(Say your car starts acting funny. You open up the hood to take a quick look. You see a lot of leaves around the engine. Can you assume that the leaves are causing the problem? Or would your mechanic need to run some diagnostic tests? After all, we know that there are plenty of cars with leaves stuck under the hood that run just fine.)
The second reason for this misdiagnosing conundrum? Lack of expert clinical “mechanics.” When I first began as a physical therapist, if a patient came to me with shoulder pain (with or without an MRI report), I performed the orthopedic shoulder tests I learned in school. While there are several tests aimed at diagnosing a rotator cuff tendon problem, these tests are actually not very good. They can regularly be positive when something other than the tendon is at fault. If physical therapists, orthopedists, general practitioners, surgeons, chiropractors, athletic trainers, etc. are still basing their diagnoses (and subsequent treatment) on these tests, they are missing a lot of crucial information.
Once I learned during my post-doctoral coursework that other problems can mimic tendon problems, I began looking for these in the clinic. And, lo and behold, most of the time it is something else causing the patient’s problem. The top two problems that mimic tendon problems are misalignment in the spine joints whose nerves send signals to the area of the tendon (eg the neck) and misalignment in the extremity joint closest the tendon (eg the shoulder).
How do I diagnose a tendon problem then? These are my top two criteria:
In closing, don’t jump to conclusions based on an image or the location of pain. A lot of shoulder pain is coming from the neck or from a shoulder joint that is not sitting properly – not a rotator cuff tendon. Likewise, a lot of pain on the outside of the hip is coming from the low back or from a hip joint that is not sitting properly – not the gluteal tendon. Our bodies are beautiful in their intricacy and nuance, making my job as a mechanical therapist exciting. It is the ability to understand this nuance that makes a clinician effective at diagnosing and treating. --Laura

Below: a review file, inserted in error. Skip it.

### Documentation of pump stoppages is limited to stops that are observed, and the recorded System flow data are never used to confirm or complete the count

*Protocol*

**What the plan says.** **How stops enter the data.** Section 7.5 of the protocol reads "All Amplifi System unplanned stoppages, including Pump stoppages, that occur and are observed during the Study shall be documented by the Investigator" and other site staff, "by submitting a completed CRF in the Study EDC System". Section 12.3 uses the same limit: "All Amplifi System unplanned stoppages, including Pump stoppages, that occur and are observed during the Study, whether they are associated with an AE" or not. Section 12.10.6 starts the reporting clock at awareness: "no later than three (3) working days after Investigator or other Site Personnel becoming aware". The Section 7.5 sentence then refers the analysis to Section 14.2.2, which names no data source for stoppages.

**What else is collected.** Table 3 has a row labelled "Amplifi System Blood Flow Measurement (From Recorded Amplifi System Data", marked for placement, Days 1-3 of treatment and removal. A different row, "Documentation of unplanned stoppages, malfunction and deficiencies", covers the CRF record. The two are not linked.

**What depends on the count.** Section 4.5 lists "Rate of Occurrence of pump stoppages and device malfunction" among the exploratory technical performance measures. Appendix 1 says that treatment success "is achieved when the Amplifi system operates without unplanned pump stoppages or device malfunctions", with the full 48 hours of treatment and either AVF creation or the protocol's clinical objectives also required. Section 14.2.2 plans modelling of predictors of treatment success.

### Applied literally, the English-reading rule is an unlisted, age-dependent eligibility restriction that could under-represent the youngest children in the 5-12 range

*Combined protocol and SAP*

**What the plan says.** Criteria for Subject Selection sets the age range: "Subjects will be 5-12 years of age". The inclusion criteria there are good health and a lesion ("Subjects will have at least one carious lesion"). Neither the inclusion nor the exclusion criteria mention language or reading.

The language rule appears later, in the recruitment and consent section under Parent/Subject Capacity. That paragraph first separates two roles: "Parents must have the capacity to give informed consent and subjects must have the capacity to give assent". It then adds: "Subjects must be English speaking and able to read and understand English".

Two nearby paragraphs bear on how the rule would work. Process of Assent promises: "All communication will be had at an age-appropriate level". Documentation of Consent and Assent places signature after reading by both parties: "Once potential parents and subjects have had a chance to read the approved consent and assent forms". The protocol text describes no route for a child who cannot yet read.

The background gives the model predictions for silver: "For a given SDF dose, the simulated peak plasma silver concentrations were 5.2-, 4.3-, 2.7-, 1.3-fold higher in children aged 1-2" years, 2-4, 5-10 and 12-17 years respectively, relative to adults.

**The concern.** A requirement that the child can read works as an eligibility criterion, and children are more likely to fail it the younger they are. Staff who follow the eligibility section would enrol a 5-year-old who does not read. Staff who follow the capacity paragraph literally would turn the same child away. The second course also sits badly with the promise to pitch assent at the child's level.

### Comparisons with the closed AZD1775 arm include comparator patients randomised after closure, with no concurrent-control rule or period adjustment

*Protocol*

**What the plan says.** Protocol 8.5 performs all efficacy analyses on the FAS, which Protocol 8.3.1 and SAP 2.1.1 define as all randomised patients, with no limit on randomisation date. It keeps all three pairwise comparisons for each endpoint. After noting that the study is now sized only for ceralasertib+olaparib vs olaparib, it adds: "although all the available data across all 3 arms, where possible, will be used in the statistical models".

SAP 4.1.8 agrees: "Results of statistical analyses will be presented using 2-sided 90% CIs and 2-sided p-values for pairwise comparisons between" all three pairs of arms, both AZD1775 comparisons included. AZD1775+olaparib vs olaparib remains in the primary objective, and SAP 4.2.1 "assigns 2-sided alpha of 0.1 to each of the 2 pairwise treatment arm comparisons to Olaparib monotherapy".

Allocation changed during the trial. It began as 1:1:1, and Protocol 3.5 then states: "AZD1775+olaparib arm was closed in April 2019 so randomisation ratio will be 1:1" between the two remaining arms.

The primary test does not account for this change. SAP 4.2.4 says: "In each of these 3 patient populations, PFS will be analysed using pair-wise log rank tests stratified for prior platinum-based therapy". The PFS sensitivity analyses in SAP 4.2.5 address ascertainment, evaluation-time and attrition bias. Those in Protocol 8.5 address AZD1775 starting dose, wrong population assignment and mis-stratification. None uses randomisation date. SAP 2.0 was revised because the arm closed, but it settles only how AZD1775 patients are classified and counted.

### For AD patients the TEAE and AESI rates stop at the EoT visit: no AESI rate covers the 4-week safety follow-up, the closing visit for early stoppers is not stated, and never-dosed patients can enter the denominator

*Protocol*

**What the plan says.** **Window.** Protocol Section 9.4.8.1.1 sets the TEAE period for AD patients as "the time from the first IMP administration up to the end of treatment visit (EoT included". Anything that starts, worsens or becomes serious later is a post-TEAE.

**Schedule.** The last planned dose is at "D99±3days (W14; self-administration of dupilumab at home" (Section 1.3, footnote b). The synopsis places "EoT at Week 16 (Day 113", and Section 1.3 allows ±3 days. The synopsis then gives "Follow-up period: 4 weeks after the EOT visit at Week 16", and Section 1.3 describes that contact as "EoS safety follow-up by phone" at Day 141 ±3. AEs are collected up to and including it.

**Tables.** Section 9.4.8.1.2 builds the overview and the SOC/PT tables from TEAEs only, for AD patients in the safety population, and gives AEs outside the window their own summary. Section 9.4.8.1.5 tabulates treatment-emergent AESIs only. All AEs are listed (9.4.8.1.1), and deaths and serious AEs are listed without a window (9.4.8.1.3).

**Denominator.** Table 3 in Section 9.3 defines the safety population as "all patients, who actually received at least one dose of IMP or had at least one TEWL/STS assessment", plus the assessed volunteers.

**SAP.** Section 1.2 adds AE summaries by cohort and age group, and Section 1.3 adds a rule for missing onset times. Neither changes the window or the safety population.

The article Arthroscopic subacromial decompression for subacromial shoulder pain (CSAW): a multicentre, pragmatic, parallel group, placebo-controlled, three-group, randomised surgical trial reveals no difference between the fake (or sham) surgery and the real surgery.
This type of shoulder surgery, know as subacromial decompression (SAD) is unfortunately still prevalent in the U.S. In this research study, both the sham surgery group and the real surgery group had something important in common: in both groups the shoulder joint was irrigated. Essentially the joint was power-washed. I believe this to be the key part of the intervention, the reason why both the fake and real surgeries provided the same results.
What I find in the clinic is that many joints have a piece of debris obstructing the joint's motion and causing pain. In the extremity joints this is thought to be a piece of fat, cartilage, bone, tendon, or similar. Of course, this can be effectively "power-washed" with repeated movement, too. My job is to find the movement that moves that piece of debris out of the way. My patient's job is then to perform that movement throughout the day and temporarily avoid movements in the opposite direction.
If you have been contemplating shoulder surgery, please read this study and/or contact me with any questions. Hopefully medical providers will no longer suggest this as an option. -- Laura
Joel Laing, a McKenzie specialist in Australia, gives a great demonstration of a rapidly resolvable shoulder issue - specifically, shoulder pain and loss of motion. The wonderful thing about the McKenzie method is that we are trained to actually LOOK for these problems. I was not trained to look for these problems during my physical therapy doctoral program. Now that I know how to diagnose these issues, most patients get better in a handful of visits or less versus weeks/months of PT.